DNA replication fidelity in Mycobacterium tuberculosis is mediated by an ancestral prokaryotic proofreader
Lang, Ulla F.
Ford, Christopher B.
Lamers, Meindert H.
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CitationRock, Jeremy M., Ulla F. Lang, Michael R. Chase, Christopher B. Ford, Elias R. Gerrick, Richa Gawande, Mireia Coscolla, Sebastien Gagneux, Sarah M. Fortune, and Meindert H. Lamers. 2015. “DNA replication fidelity in Mycobacterium tuberculosis is mediated by an ancestral prokaryotic proofreader.” Nature genetics 47 (6): 677-681. doi:10.1038/ng.3269. http://dx.doi.org/10.1038/ng.3269.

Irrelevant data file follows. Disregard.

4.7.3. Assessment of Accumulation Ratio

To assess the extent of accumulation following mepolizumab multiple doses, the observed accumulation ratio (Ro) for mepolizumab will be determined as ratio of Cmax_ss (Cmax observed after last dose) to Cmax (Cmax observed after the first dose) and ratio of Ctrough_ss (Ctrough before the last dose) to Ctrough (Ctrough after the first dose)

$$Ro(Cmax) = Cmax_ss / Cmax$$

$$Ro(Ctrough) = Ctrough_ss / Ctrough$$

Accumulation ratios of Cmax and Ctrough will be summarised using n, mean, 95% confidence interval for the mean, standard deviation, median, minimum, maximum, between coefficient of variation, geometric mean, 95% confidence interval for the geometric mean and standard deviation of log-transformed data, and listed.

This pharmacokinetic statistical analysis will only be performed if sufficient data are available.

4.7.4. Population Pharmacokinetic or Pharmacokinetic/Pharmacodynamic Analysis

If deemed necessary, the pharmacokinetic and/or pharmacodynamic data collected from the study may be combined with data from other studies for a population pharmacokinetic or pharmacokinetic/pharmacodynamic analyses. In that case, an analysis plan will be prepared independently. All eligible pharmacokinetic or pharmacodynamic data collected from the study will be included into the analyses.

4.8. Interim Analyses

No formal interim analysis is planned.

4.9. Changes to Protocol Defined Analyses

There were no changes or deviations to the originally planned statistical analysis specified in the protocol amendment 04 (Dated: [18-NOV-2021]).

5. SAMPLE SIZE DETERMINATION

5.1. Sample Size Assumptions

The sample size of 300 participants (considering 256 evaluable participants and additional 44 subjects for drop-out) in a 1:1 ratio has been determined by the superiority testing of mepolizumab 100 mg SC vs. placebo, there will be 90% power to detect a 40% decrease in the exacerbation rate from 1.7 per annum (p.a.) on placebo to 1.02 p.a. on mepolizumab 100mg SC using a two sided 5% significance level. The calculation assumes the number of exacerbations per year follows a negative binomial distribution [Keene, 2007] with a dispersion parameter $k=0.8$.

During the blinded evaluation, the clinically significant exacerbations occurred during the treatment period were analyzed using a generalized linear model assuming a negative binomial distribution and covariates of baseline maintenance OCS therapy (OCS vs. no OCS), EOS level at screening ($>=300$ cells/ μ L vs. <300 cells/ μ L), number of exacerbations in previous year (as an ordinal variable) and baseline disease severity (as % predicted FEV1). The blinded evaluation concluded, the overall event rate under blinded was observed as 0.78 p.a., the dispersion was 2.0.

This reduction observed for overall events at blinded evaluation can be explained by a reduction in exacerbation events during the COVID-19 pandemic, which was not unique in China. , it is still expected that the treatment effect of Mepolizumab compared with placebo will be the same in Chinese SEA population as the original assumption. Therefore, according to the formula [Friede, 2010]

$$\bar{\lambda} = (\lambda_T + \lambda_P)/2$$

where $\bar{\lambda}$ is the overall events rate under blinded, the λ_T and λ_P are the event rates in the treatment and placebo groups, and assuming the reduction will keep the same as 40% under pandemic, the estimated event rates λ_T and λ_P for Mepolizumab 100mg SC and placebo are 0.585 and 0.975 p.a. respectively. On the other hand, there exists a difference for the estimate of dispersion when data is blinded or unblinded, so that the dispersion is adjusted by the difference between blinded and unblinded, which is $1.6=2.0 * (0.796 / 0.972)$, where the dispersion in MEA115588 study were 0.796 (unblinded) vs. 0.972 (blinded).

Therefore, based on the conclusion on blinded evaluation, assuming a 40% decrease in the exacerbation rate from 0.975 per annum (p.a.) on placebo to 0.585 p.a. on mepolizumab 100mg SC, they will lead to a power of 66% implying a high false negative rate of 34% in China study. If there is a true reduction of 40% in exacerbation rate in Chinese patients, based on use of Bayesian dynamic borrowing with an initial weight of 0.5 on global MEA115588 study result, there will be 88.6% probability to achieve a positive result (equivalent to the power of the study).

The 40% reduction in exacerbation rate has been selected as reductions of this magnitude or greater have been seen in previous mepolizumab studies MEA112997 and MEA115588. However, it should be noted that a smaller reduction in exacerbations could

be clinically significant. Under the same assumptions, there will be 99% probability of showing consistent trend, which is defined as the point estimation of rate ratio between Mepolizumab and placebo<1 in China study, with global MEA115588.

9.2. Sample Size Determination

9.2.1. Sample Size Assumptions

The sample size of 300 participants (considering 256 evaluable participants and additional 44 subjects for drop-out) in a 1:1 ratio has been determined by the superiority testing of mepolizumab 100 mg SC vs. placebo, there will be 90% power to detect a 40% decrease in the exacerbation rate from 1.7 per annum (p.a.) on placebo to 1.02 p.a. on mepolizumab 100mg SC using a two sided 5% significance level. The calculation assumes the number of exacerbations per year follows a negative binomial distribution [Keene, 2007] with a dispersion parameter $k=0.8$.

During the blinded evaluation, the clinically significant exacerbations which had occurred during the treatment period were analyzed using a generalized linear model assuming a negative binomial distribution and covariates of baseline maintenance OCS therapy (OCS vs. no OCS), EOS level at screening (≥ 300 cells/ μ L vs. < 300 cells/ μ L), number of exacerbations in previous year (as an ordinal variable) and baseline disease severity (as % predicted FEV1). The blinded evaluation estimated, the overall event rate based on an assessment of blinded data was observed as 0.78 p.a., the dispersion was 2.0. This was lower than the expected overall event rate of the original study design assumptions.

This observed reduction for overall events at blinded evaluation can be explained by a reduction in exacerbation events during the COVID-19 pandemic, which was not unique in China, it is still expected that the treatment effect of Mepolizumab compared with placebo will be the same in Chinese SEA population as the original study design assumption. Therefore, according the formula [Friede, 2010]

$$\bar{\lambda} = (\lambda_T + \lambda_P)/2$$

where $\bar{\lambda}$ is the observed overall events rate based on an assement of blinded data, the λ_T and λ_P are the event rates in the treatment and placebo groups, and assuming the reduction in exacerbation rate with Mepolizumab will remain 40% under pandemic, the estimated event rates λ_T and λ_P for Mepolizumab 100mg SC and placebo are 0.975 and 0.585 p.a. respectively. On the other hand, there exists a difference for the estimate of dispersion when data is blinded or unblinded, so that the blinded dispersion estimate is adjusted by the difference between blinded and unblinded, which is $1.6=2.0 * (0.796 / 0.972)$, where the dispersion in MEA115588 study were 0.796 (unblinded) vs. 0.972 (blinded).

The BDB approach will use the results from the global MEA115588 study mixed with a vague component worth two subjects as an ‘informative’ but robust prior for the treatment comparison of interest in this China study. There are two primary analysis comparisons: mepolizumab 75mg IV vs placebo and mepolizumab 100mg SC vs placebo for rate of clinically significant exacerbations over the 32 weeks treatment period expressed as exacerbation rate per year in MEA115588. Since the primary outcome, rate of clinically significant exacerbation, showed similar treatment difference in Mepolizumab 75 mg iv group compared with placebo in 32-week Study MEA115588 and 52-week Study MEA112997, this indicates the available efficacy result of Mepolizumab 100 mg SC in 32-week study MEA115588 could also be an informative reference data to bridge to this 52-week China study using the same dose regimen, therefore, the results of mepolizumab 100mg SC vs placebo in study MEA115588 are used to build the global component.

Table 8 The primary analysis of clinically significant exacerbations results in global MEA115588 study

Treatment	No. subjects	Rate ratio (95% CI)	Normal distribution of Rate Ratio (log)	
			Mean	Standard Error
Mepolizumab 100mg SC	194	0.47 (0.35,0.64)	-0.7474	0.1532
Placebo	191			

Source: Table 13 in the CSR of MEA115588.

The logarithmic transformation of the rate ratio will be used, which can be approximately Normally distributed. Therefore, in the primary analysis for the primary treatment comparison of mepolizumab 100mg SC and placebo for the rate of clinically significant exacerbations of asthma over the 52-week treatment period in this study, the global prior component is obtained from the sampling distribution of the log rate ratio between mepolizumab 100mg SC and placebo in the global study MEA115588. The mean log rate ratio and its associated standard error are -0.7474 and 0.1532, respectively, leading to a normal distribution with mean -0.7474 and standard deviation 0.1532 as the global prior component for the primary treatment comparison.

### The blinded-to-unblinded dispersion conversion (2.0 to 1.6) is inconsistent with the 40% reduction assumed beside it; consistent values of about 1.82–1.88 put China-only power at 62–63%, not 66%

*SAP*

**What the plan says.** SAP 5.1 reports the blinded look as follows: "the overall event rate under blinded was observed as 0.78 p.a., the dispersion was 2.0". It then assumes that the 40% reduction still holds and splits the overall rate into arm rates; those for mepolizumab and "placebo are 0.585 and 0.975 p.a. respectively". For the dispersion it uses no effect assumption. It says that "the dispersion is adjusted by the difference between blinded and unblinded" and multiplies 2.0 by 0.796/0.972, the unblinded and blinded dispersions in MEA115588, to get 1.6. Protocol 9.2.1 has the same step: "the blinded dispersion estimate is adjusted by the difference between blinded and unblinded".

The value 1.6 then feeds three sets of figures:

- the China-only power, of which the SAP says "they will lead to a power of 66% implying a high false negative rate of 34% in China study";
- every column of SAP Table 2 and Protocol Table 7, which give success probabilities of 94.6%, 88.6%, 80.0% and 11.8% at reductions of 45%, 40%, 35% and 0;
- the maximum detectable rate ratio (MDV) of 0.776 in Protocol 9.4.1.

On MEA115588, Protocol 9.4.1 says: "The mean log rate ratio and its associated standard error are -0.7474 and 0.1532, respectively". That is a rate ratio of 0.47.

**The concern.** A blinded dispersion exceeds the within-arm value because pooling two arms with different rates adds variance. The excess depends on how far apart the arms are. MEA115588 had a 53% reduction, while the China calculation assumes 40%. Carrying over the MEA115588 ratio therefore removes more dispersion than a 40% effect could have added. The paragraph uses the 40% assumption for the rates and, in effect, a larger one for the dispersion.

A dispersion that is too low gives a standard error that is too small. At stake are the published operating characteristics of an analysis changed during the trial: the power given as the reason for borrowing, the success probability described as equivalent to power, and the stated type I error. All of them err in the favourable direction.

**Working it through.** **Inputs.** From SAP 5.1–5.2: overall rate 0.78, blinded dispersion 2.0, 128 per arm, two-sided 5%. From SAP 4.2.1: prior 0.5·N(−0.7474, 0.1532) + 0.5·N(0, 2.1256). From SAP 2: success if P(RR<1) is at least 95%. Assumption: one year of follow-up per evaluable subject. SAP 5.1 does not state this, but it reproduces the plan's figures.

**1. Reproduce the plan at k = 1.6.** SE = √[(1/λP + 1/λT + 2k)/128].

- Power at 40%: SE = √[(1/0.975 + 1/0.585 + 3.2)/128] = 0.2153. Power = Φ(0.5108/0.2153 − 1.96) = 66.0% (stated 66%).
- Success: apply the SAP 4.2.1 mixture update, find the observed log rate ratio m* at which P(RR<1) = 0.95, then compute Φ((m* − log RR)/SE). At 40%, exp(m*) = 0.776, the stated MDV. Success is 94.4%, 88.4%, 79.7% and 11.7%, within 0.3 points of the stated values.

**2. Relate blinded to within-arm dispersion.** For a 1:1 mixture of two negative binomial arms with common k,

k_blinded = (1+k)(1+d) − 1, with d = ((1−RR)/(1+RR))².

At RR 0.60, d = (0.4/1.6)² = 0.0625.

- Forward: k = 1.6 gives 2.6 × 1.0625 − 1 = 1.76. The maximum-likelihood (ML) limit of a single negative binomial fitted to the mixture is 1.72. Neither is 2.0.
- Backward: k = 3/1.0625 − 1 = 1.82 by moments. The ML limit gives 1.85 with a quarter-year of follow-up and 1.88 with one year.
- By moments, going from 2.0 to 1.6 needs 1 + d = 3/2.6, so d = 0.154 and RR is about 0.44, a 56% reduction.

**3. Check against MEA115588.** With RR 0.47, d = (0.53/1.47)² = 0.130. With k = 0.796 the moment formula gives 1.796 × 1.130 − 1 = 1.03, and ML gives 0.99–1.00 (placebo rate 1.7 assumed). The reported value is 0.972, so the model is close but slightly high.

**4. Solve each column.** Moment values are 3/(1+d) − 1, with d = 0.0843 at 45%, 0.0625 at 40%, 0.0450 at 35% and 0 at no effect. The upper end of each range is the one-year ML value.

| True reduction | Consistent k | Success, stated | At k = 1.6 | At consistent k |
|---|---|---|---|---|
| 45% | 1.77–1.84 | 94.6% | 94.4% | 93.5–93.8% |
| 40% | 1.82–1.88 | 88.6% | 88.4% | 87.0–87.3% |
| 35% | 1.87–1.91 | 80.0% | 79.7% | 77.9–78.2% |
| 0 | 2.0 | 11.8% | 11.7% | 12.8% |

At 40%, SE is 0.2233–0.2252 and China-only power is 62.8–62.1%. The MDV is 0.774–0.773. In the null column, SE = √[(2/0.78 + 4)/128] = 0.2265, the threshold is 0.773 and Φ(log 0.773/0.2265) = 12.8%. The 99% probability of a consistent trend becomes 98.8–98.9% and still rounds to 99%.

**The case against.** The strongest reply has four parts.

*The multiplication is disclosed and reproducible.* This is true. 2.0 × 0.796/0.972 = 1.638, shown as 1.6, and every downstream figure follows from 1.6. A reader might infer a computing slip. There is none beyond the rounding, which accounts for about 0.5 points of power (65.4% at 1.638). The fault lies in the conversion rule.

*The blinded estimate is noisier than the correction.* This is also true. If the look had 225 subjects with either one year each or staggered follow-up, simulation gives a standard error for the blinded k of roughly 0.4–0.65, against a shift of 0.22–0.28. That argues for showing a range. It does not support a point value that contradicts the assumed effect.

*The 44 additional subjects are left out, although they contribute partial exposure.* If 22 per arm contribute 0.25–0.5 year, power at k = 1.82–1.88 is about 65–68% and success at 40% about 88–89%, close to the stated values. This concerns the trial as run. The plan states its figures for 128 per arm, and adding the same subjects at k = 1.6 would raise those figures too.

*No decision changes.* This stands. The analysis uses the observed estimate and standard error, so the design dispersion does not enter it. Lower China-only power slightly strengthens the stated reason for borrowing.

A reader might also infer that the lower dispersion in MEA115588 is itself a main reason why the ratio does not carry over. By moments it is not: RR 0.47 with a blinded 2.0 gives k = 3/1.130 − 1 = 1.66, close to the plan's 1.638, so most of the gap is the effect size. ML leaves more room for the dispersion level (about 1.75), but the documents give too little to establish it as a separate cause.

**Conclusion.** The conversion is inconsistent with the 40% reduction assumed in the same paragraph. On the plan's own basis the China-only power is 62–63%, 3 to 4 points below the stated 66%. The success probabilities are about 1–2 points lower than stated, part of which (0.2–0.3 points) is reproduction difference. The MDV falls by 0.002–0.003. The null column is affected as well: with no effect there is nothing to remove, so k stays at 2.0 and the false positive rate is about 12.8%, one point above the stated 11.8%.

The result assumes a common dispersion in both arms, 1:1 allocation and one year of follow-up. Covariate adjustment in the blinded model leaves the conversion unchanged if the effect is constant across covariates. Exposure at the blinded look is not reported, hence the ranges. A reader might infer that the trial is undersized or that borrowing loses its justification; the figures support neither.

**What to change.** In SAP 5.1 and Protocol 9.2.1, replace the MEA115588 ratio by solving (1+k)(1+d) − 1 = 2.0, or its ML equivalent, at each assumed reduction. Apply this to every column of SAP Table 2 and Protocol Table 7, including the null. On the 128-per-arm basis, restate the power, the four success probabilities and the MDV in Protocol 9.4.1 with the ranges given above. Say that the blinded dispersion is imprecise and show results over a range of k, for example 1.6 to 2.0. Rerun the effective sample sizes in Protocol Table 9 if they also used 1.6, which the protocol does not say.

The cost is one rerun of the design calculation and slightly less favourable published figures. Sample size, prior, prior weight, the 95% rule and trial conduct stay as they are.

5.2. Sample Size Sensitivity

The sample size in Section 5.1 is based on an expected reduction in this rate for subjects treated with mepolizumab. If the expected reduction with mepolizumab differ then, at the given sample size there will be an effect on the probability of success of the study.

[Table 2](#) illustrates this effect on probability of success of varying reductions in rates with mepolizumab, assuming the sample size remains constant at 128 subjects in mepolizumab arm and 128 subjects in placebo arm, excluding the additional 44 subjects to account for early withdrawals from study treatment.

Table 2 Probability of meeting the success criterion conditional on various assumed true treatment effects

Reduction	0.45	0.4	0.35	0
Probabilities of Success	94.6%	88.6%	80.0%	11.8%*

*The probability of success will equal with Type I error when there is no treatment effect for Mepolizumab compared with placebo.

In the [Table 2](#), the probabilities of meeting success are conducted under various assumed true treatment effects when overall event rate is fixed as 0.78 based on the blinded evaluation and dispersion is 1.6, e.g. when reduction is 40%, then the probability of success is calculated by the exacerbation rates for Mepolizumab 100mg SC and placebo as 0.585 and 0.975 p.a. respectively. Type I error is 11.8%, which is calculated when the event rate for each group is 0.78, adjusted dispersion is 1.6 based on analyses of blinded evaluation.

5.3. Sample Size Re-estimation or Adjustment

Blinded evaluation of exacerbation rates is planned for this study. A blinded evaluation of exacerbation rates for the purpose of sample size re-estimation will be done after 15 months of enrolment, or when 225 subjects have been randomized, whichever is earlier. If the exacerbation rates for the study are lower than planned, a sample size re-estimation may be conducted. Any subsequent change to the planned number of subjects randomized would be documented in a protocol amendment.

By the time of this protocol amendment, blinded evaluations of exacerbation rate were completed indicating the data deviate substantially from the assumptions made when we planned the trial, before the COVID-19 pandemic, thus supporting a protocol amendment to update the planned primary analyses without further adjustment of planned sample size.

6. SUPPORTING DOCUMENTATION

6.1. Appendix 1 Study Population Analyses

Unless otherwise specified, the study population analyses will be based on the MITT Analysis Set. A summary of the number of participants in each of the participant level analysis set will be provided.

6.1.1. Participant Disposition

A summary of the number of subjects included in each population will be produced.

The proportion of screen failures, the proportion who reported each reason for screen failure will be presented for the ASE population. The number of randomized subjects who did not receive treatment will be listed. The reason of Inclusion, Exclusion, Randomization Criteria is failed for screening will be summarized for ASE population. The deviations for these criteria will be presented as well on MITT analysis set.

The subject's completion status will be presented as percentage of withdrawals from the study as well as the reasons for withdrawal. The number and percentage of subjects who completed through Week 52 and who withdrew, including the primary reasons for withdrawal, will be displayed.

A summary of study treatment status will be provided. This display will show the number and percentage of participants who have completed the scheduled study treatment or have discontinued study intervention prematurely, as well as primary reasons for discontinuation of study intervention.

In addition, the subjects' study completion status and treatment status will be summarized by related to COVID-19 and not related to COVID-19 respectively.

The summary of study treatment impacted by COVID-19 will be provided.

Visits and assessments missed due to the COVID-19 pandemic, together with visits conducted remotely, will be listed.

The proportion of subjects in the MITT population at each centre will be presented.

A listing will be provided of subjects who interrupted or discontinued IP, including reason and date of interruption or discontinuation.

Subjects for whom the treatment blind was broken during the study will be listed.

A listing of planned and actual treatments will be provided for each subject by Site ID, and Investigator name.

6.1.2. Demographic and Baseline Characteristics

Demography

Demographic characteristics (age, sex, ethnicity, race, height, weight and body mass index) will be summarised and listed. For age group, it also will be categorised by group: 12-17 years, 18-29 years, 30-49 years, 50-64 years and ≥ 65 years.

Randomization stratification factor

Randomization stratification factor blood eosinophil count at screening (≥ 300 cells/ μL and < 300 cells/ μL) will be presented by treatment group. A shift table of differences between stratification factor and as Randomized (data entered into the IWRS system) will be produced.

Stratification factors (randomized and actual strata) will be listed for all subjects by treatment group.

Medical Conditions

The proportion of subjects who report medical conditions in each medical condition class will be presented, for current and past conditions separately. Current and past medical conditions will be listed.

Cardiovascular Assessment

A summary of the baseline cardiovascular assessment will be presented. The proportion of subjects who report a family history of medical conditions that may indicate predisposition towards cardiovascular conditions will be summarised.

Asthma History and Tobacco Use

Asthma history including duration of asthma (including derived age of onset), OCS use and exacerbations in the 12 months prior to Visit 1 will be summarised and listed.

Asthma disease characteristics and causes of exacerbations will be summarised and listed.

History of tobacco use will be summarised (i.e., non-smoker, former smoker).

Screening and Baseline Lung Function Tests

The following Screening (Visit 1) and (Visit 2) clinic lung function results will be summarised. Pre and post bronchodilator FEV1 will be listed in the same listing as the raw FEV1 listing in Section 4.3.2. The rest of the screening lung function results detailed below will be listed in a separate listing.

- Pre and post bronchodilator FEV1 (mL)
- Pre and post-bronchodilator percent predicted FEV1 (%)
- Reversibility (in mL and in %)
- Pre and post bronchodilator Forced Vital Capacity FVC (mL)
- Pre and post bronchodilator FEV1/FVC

AbstractThe DNA replication machinery is an important target for antibiotic development for increasingly drug resistant bacteria including Mycobacterium tuberculosis1. While blocking DNA replication leads to cell death, disrupting the processes used to ensure replication fidelity can accelerate mutation and the evolution of drug resistance. In E. coli, the proofreading subunit of the replisome, the ε-exonuclease, is essential for high fidelity DNA replication2; however, we find that it is completely dispensable in M. tuberculosis. Rather, the mycobacterial replicative polymerase, DnaE1, encodes a novel editing function that proofreads DNA replication, mediated by an intrinsic 3′-5′ exonuclease activity within its PHP domain. Inactivation of the DnaE1 PHP domain increases the mutation rate by greater than 3,000 fold. Moreover, phylogenetic analysis of DNA replication proofreading in the bacterial kingdom suggests that E. coli is a phylogenetic outlier and that PHP-domain mediated proofreading is widely conserved and indeed may be the ancestral prokaryotic proofreader.
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